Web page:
"New critical approaches assume that the meaning of the text is embedded in the text and needs to be teased out by closely reading textual language. By focusing solely on the text, teachers employing these approaches often do not examine the larger cultural and institutional forces shaping the author's or reader's construction of the text" (p. 123).
This really got me thinking. In a way, this is a good thing and a bad thing. Last school year was my first year to teach AP Literature and Composition. I struggled with how I would teach the use of critical lenses because I didn't understand how it would help students accomplish the goals of the AP exam. And because I didn't want to do a bad job with it and confuse my students because I was unclear about my purpose, I stayed away from it. However, what made a new critical approach a good idea is that it in a way leveled the playing field for students especially those who come to the class with not as much reading background as their classmates who have been AP classes before. Though I don't agree to teaching to a test, the AP exam is "fair" in that a student is just using the text in front of them to draw conclusions and understand the meaning of the text. Teaching close reading skills is something that can be learned with lots of practice and feedback from the teacher. By using the text as their support and not their outside experiences, students all have the same starting point.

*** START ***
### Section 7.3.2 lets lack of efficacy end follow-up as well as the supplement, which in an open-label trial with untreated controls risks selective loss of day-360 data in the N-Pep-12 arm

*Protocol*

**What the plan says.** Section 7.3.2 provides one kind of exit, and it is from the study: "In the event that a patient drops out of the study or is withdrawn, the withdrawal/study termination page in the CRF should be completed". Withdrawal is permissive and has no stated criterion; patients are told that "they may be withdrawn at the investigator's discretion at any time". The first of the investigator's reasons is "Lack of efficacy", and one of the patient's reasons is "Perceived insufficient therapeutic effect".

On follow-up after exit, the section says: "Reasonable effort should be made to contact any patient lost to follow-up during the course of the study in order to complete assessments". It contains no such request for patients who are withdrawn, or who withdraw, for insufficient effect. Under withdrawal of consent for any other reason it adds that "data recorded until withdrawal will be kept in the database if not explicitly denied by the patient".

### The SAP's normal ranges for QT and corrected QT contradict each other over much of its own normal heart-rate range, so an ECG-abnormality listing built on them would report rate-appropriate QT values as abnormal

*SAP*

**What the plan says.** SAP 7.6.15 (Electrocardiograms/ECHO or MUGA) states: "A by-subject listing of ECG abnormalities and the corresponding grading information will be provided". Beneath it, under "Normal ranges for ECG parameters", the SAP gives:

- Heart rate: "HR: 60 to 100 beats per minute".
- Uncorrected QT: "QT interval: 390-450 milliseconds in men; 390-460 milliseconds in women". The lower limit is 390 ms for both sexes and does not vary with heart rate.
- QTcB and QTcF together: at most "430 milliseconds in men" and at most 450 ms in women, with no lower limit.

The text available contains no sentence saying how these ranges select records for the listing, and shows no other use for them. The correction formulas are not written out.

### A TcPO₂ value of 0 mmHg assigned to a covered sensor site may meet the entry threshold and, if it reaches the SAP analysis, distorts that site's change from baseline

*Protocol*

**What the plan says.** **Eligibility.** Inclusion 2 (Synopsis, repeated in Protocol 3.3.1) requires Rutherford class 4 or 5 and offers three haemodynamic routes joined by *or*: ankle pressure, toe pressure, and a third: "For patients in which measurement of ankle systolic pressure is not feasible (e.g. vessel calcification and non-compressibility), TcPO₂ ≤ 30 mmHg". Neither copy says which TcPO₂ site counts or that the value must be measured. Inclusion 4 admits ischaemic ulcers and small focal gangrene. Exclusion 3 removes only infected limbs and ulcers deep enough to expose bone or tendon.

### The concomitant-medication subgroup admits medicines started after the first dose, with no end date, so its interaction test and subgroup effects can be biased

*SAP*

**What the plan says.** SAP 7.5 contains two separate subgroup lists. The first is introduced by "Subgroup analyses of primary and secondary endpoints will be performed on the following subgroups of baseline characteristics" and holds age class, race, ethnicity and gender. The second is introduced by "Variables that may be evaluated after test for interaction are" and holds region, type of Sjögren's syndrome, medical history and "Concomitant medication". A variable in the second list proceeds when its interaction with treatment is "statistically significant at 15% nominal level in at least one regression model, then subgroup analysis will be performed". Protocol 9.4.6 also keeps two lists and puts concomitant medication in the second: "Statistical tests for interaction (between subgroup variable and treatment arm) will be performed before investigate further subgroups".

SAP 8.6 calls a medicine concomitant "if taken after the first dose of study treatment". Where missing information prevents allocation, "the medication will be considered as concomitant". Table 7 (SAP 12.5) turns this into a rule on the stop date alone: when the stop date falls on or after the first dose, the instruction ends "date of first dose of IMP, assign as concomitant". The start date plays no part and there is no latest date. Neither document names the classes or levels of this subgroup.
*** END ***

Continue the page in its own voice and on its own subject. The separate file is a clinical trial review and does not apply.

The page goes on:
However, after taking this class, I am beginning to see how I can use this in my classroom and why this is important. First of all, I think having students look at a piece of literature from different perspectives will only create more risk taking in terms of critical thinking. What I have found is that because students are only focusing on the text in front of them, they overlook other cool things that the text is implying and all their responses sound the same. Their creativity is stunted and it becomes a task when they are looking for the definitive right answer. While close reading is a good skill to have, I don't think it is the be all and end all, and it ignores the bigger picture of the piece's message (which they will have to be able to figure out for one of the essay prompts on the AP exam, anyway). This year I am going to be very intentional about the use of critical lenses and use close reading as only one of the many tools I will give my students as they navigate the world of literary analysis.